Discussion in 'Karate' started by mani, Jun 18, 2003.




    76 vote(s)

    81 vote(s)
  1. Shantari

    Shantari Valued Member

    voted full-contact, cuz im more of a sporty/realistic guy
  2. Moosey

    Moosey invariably, a moose Supporter

    Again, depends what is meant by full contact. If your training involves trying to kill your friends than, with respect, you're crazy. If I left every training session with cracked ribs and broken knuckles which took a month to heal I'd a) only be training for 2 hours every fifth week and b) would never have the time to actually learn any karate. So I'm voting "traditional" if that's the alternative. IMHO there is no pleasure to be had from receiving and/or administering a beating - this is just sadism/masochism.
  3. shotokanwarrior

    shotokanwarrior I am the One

    I'm thinking of doing fullcontact when I'm older, but not at my age. See, I'm only 5'7, and someone reckons that a lot of MAists are short people because of always 'smashing their hands and feet.' I don't know if it's actually true but I'm not risking it.

    That and no-one actually does a fullcontact art where I live so it's pretty much academic contemplating taking one up.
  4. Jim Sorensen

    Jim Sorensen Valued Member

    Why not both? Or is somebody seeking to restrict themselves to a "system?"
  5. Moosey

    Moosey invariably, a moose Supporter

    That's about average for a female isn't it?
  6. Nrv4evr

    Nrv4evr New Member

    Full-Contact for me... I prefer realism and timing and endurance to "traditional" martial arts. I'm not saying TMA are not realistic, but full contact has been proven. I would much rather take a punch to the face knowing what it feels like, then take one not knowing.
  7. mr_vodka

    mr_vodka New Member

    I feel that alot :) Since in our dojo, we don't use any safty gear in kumite. Well maybe only in the children's group :)
  8. Nrv4evr

    Nrv4evr New Member

    Smart dojo. :p
  9. Melanie

    Melanie Bend the rules somewhat.. Supporter

    Its all pretty academic if you think about it - I mean - we've all trained with white belts at some stage - its always full contact with them innit? :)

    I would personally go for the TMA approach for practice - semi contact for a little bit of realism. Lots of us have jobs to go to that insist on us being presentable - when I started training I was an Insurance Advisor in in High Street Shop - if I looked like I had two bales of stuff knocked outta me I wouldn't have got a lot of business now would I? :)
  10. powerof0ne

    powerof0ne Valued Member

    I train in both...and more(like many).
    I started out in Hayashi ha ****o ryu(nidan) and ended up in Muay Thai which led m e to train in chokushinkai(full contact) and tjakai(hybrid of muay thai/kyokushin/judo/pencak silat). I have found tools that I can use from both...and when I got into full contact I didn't really have to modify much at all..I just basically used my ****o ryu and muay thai together.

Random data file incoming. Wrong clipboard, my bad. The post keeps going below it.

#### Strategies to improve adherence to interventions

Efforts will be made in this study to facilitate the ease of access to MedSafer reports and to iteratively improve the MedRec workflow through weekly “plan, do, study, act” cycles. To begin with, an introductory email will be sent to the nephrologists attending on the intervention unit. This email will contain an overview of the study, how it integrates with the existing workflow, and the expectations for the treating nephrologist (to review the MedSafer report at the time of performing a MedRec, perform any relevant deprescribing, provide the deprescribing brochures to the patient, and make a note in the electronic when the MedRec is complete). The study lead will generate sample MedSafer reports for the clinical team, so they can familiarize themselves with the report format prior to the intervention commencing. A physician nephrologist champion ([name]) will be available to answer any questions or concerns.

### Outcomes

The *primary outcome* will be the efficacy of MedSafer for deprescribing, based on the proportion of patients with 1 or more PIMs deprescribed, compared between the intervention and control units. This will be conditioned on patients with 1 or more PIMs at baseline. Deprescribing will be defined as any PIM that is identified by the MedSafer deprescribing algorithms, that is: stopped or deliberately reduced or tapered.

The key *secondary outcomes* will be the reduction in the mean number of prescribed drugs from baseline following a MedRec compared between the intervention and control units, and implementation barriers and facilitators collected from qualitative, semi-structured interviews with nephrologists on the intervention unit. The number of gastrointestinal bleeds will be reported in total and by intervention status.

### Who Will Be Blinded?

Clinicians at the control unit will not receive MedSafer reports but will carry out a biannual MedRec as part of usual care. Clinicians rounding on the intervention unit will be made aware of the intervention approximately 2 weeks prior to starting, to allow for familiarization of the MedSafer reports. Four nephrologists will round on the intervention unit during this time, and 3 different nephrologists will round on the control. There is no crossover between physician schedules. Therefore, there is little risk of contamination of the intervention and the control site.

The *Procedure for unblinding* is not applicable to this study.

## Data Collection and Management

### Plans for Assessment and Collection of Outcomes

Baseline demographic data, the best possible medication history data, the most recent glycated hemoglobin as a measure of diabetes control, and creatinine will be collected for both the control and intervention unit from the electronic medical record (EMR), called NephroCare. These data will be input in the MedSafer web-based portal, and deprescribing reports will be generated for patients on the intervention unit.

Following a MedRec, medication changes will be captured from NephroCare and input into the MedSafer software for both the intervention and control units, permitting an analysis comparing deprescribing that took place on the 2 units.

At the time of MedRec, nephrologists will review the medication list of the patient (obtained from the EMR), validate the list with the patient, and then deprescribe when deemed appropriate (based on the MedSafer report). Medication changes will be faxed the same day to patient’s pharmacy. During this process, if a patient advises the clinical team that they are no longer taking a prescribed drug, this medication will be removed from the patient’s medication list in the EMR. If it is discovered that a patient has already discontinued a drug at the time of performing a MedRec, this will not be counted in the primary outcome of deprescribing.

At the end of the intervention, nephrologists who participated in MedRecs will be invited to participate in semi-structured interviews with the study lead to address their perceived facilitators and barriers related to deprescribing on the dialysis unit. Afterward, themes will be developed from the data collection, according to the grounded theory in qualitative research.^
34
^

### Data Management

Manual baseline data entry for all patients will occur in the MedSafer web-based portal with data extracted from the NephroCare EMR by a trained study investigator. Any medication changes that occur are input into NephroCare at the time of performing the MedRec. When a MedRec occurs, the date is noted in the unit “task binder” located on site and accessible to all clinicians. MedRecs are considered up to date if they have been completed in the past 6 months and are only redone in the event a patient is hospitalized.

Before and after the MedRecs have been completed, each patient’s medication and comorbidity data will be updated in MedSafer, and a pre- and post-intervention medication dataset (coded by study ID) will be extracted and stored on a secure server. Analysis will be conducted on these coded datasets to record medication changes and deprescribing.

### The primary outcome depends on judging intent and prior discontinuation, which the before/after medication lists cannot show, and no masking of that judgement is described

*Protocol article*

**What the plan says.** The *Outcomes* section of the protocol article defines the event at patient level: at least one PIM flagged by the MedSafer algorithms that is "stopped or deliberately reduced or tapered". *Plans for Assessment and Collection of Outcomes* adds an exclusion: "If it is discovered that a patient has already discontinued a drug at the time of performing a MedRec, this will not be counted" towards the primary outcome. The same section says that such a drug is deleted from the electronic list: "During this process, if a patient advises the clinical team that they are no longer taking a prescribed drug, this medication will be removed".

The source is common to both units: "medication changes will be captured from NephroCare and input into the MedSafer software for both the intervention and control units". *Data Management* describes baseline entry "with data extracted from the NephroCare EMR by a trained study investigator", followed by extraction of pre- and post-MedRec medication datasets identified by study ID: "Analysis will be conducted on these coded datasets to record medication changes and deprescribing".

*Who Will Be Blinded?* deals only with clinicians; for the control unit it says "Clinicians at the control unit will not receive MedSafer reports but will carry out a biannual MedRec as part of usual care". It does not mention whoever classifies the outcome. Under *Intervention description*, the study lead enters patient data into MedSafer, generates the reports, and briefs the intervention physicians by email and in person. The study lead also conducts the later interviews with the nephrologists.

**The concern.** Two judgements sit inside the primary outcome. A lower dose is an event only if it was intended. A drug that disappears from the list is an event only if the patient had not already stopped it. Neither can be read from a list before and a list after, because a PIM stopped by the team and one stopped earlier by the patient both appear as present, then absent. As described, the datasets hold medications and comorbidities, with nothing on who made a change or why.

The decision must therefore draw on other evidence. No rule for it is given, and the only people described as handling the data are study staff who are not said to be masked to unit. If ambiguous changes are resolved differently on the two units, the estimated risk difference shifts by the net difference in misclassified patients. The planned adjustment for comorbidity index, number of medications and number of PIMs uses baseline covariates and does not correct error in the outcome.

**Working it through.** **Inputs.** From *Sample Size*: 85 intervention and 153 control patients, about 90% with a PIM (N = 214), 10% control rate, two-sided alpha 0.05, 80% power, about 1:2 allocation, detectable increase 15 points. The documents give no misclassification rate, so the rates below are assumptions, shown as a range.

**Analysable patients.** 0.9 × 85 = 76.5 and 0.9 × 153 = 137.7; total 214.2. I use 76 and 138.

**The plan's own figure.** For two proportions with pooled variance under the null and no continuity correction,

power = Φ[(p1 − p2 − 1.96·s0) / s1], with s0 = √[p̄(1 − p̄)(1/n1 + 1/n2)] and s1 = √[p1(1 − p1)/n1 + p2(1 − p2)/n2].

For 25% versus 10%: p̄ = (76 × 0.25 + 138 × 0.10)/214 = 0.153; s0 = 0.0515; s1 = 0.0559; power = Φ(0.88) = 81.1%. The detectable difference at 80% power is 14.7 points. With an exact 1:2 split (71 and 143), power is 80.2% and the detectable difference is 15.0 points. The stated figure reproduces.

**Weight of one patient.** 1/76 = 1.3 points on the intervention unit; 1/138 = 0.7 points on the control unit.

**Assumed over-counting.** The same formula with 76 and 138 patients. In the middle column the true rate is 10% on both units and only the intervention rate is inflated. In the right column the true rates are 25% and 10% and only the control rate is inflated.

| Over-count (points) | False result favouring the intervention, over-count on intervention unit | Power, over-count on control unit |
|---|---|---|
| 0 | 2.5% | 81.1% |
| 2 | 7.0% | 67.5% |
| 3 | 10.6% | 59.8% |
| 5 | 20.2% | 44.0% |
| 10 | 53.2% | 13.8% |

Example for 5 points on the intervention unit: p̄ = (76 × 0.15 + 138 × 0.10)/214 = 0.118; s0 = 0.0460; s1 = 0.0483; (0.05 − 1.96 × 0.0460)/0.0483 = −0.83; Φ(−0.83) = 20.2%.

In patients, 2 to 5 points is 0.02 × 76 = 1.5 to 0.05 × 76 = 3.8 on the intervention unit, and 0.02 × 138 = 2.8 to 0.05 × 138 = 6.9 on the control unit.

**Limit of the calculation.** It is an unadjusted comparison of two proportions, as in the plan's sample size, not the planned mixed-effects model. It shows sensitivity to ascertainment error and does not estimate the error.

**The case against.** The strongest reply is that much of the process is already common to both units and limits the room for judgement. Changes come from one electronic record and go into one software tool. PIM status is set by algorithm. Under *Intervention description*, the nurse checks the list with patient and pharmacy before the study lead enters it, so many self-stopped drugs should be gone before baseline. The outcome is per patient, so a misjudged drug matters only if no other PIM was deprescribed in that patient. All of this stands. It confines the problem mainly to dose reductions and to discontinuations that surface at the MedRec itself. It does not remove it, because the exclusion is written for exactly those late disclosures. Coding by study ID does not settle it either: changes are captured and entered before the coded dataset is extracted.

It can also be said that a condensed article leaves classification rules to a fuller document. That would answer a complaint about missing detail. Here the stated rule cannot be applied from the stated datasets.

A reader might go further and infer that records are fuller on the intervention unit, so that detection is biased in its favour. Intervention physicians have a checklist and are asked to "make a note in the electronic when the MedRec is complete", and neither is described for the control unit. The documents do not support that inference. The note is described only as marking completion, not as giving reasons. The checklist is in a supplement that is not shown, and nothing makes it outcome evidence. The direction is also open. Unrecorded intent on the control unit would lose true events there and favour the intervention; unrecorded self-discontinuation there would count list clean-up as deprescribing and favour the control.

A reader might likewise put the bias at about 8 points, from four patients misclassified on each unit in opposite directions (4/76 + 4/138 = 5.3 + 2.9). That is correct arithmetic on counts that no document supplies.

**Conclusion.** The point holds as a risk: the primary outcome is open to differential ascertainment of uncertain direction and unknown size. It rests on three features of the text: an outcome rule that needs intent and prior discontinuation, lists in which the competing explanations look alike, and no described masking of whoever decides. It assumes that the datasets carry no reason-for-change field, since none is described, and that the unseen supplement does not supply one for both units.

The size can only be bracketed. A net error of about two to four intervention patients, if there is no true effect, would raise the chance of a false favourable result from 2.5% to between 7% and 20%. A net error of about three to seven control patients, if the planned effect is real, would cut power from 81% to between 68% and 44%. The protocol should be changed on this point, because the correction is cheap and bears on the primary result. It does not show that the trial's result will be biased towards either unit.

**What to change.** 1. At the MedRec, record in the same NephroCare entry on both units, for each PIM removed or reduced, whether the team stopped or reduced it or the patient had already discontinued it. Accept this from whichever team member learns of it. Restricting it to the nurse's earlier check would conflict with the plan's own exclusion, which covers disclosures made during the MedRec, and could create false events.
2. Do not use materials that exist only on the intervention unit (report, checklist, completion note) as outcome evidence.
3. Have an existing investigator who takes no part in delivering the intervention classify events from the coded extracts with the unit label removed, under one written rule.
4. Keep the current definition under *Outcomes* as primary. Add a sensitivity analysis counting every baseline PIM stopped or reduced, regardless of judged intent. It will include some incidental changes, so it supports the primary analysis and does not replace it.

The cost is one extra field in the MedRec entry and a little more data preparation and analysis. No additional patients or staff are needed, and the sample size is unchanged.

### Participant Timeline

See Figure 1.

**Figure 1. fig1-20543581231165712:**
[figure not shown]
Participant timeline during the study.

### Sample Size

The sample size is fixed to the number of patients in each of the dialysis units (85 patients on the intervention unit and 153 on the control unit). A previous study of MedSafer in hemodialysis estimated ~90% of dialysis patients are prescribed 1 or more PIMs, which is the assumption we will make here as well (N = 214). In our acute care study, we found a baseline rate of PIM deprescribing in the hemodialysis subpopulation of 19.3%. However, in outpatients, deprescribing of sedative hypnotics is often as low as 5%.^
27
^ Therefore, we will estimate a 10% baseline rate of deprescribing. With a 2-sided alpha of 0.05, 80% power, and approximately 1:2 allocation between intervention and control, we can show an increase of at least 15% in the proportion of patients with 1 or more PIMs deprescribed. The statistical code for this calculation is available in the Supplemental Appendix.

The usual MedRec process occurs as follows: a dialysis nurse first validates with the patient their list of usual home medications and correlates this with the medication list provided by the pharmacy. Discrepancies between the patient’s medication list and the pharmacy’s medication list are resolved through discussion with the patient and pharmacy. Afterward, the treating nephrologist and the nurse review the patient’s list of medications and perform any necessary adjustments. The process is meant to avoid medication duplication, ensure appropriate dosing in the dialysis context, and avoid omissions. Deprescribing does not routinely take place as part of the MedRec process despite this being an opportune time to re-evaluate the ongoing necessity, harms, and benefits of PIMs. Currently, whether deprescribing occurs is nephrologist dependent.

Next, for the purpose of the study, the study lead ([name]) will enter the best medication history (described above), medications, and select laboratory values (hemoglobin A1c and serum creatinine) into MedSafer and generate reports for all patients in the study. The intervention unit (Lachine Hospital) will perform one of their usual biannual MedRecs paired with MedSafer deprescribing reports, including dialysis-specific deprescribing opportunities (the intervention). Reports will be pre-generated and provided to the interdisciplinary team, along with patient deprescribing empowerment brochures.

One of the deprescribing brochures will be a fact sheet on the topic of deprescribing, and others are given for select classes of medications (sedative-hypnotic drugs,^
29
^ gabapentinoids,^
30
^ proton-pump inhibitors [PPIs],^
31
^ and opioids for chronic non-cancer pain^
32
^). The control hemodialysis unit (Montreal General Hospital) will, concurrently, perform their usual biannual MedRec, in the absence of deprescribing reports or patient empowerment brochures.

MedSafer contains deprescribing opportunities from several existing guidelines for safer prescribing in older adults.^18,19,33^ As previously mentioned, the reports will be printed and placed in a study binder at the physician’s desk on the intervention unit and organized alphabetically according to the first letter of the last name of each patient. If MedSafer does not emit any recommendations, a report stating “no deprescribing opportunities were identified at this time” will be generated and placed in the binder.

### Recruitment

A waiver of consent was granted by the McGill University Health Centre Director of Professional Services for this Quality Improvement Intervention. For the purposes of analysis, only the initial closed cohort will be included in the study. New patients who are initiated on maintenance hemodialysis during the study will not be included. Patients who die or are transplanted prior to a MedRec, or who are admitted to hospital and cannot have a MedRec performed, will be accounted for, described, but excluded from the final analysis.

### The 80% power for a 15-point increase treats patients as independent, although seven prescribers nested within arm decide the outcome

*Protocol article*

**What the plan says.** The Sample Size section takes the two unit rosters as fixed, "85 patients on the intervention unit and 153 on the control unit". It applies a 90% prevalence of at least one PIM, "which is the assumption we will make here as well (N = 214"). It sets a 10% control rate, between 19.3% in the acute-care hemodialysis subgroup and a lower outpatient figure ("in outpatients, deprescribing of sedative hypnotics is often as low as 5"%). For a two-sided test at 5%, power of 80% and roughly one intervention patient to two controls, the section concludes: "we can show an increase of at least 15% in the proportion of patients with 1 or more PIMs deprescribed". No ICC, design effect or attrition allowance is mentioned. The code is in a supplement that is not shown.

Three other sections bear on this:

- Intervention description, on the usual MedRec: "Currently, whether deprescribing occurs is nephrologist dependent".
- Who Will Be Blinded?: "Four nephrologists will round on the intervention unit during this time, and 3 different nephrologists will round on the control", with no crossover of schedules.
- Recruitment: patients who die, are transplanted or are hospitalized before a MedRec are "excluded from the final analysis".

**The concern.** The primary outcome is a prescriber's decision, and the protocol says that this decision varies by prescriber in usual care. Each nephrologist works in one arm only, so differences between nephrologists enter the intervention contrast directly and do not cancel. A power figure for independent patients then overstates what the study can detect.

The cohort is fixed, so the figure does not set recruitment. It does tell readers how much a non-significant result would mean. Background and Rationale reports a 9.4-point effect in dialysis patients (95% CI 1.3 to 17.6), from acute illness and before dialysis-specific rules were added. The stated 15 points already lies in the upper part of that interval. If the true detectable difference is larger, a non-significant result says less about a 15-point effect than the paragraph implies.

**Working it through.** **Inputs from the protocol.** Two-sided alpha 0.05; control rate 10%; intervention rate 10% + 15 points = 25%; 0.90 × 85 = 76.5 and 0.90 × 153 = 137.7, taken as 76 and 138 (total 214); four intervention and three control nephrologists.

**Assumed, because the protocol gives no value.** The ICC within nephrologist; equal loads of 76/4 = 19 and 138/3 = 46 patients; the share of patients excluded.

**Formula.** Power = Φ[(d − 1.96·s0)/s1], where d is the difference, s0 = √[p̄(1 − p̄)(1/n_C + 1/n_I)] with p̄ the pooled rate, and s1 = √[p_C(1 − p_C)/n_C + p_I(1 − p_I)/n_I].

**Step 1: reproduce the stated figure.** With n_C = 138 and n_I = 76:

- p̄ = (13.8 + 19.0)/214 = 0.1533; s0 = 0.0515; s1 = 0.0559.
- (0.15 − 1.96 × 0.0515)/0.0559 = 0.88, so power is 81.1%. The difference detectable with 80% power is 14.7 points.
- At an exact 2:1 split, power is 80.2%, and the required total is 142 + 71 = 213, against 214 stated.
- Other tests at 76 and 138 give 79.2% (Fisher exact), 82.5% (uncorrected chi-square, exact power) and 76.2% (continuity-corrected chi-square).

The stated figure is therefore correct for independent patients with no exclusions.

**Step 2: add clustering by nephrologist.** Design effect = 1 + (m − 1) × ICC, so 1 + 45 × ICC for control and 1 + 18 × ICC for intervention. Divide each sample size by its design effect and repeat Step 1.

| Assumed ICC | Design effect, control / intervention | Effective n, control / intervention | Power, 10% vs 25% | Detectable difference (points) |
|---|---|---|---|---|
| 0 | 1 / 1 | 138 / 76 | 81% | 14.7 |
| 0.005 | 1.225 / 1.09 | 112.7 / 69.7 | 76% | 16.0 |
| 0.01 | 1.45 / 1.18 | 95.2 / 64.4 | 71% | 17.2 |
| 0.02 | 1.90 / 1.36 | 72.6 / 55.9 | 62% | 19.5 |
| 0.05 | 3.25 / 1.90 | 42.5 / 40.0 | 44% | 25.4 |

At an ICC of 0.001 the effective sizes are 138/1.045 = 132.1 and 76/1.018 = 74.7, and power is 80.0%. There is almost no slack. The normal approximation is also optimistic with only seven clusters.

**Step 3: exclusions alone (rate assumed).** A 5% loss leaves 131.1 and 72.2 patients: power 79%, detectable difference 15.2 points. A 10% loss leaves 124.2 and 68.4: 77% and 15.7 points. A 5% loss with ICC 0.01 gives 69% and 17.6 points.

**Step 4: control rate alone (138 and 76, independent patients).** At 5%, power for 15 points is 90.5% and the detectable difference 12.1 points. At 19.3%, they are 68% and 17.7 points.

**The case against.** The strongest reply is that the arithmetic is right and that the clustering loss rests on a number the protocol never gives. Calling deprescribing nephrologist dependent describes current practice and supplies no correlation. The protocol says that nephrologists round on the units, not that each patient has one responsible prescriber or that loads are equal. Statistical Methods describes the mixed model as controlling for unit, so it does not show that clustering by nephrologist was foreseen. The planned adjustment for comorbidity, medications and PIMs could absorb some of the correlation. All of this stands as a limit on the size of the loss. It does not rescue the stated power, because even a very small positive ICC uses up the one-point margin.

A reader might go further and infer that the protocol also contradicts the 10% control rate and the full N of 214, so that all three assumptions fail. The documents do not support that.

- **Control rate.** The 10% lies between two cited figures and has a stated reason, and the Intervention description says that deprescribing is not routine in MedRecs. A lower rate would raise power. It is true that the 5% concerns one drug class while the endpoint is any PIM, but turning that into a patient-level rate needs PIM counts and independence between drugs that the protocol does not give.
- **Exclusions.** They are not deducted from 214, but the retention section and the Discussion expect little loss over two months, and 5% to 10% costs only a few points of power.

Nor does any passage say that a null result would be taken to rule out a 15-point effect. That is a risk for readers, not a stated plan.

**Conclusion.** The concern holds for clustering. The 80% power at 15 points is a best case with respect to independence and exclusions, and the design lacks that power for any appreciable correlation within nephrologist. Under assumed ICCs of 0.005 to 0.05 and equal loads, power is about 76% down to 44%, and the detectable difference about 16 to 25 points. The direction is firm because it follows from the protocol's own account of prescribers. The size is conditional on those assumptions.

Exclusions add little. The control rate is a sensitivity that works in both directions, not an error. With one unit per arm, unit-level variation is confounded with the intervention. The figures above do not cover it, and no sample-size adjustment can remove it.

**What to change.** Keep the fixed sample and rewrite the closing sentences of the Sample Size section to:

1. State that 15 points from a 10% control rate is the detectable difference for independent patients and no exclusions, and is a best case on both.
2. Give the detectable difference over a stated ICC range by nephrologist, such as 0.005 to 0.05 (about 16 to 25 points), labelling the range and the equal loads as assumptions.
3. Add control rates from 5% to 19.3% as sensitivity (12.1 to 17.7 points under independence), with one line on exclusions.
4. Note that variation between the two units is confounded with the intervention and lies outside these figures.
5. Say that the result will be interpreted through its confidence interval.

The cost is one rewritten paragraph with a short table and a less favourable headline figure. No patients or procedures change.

11. mr_vodka

    mr_vodka New Member

    Hmm, OK. I think I missudnerstood you Nrv4evr :)

    1. In case that was ment to be sarcastic
    I do find that to be smart for a couple of reasons. First of all, it teaches you how it feels to take a hit. Teaches you how to overcome it and also it toughens you. Another reason is that you won't be using and padding in tournaments so what use to train with pads and think that "Hey, that kick to the head doesn't hurt that much". Well of course there are more reasons I find it to be a good idea to spar without pads :)

    2. In case you really mean so :)
    Yeah, it is :D

  12. shotokanwarrior

    shotokanwarrior I am the One

    Yo, Melanie. I agree with you, you found the happy medium. Semicontact is a good way to go, a bit rough and painful but not so bad you walk out of the dojo half incapacitated.
  13. Nrv4evr

    Nrv4evr New Member

    I was being serious. (Sorry about the :p emoticon, it's a bad habit of mine.)

    Yea, any dojo that teaches realistic conditioning, or at least some form of practical defense application, is a very good dojo, and should be commended.
  14. mr_vodka

    mr_vodka New Member

    No worries :)

    Like I said, I misudnerstood. Happens now and then since I'm not an native english speaker ;)
    I agree with you Nrv4evr that is really useful. :p
  15. Odacon

    Odacon New Member

    If your sparring and the intent is not to knock your opponent to the ground then you are not paracticing traditional karate. As for the whole "but I have work tommorrow!" junk, I suppose every full contact Karateka/Boxer/Kickboxer is unemployed? At our Dojo we started out full contact to the body with leg kicks, then we added knees to the body and we're ordering face protecting headgear and moving onto completely full contact. When I ask other karateka why they arn't taking similar steps all I get is excuses.
  16. bassai

    bassai onwards and upwards ! Moderator Supporter

    So what job do you do?
  17. Cuchulain4

    Cuchulain4 Valued Member

    I go to to both, Tang soo do and Kyokushin. At TSD i get to practice the techniques then at Kyokushin i get to use them, it works well for me.
  18. karate princess

    karate princess Savvy??

    Totally agree with you there Mike.
  19. zuiquan21

    zuiquan21 Valued Member

    traditional is what karate should be. even though it'll place emphasis on kata i think to learn the foundation of karate should be the start of the journey. after you learn the basics you should learn to incorporate it into fighting. though i do kyokushin i first learned kata sets from other styles and moved to full contact when i believed i had an understanding of the basics.
  20. Axelton

    Axelton Valued Member

    Karate was developed by the Okinawans to use against the Japanese. Not the Japanese to beat up koreans/Chinese or whatever the hell you're trying to say.

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